by: Christopher R Goldsbury
“We’re never going to get this done. This project is a failure.”, and it will fail because they believe that. Put away your bag of statistics and the Standish studies on IT project success and failure for a second and ask yourself: what is the real reason software development projects fail?
Is it not enough money? Nope. Usually organizations have plenty or could acquire the necessary capital if push came to shove. Even when projects are poorly estimated or risks are not properly accounted for…the organization is usually willing to adjust the project budget when given legitimate reasons for variances.
Is it not enough time (a.k.a impossible deadlines)? No sir. The reverse is often true. A firm date trains everyone on a key delivery point for the project. Time, like money can be found and it’s uncommon for any date to be so fixed that it couldn’t adjust by a few weeks or even a month. People will rise to any challenge if so inspired.
Is it a poorly skilled team? Negative. While people of varying abilities exist everywhere…adaption and learning are human strengths. Good people do this well. Even where a bad apple has completely infected the group a remedy exists in employment termination and replacement.
What about really bad requirements? While this can hamper a project’s success, delay it, or make it more expensive…it’s never the cause for outright project failure. Bad requirements have a remedy – discussion. Following solid agile practices and routinely engaging your product owner(s) can alleviate the symptoms of poor requirements before they send the development team completely off course.
Project failure is caused by one thing: people stop believing.
The great pyramids of Egypt were a unique human endeavor unparalleled in ambition for their time. Something today we commonly believe could only be undertaken using modern mechanical equipment, fossil fuels, computers, and communications devices was completed more than 3000 years ago using pre-industrial tools and techniques. It was a project. It was a massive project and to see it to completion through potentially a decade of work required more than just money, time, and skilled people. It required belief – belief that it was possible and belief that all the obstacles, trials, and barriers could be overcome.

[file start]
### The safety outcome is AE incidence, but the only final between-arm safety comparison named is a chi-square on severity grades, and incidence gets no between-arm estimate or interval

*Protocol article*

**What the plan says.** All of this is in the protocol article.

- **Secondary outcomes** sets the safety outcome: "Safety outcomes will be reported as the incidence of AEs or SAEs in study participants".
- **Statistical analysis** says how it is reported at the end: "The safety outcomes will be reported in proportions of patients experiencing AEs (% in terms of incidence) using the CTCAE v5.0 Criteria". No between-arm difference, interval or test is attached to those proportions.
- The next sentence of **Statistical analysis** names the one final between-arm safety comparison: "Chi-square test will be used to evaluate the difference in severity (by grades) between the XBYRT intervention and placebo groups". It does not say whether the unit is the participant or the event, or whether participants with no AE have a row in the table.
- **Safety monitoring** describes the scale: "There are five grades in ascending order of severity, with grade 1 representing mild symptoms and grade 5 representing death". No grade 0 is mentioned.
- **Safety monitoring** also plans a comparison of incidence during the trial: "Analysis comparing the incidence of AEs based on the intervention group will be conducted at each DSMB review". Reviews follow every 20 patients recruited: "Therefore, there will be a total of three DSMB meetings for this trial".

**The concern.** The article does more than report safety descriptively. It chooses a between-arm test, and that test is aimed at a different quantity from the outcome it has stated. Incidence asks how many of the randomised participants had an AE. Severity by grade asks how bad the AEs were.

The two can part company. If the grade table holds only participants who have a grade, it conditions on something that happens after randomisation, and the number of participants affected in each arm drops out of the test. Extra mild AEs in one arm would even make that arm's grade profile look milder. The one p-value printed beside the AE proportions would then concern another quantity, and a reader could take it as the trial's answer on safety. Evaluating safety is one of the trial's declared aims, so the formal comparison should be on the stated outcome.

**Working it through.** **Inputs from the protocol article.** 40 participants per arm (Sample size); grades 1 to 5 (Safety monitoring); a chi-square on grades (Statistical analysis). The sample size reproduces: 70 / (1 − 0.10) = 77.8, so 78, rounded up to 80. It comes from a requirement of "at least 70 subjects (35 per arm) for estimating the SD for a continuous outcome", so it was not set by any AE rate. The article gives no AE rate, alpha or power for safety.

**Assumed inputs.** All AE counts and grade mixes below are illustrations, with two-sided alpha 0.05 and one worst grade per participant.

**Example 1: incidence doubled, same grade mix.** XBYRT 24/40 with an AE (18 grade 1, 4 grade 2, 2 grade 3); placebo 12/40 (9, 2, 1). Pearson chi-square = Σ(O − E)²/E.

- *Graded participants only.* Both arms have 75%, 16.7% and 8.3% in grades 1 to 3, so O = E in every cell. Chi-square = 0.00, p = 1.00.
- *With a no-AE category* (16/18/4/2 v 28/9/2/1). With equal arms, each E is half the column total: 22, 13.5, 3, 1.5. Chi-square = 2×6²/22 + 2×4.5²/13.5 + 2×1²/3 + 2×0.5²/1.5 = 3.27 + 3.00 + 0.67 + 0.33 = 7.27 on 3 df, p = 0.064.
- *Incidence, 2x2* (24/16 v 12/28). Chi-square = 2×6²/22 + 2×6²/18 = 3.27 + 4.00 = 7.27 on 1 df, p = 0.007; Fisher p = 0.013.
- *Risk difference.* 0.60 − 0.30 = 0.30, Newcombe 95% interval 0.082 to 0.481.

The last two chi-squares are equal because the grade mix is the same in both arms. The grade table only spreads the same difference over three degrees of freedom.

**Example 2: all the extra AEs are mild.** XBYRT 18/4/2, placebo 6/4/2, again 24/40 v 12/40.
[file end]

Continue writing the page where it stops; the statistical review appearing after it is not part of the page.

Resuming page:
Those of us leading software development projects aren’t thought of as evangelists. More commonly were referred to, wryly, as ‘management’. The derogatory nature of the comment is testament to the absence of a singular quality that our projects require: leadership….and its effect → BELIEF. Successful software development projects are led well, and become self-managing machines. As development leaders it’s our duty to train ourselves in the art of fostering this. The foundation of any great structure starts with a belief in the common vision, and ends with its manifestation.
Christopher R Goldsbury is a software development manager and professional with 15 years experience in various flavored technologies as well as experience in production/operations management, project management, enterprise & software architecture, operational risk management, and human motivation. You can read his experiences and ideas at his blog or connect with him on LinkedIn or on Twitter by following @goldzee.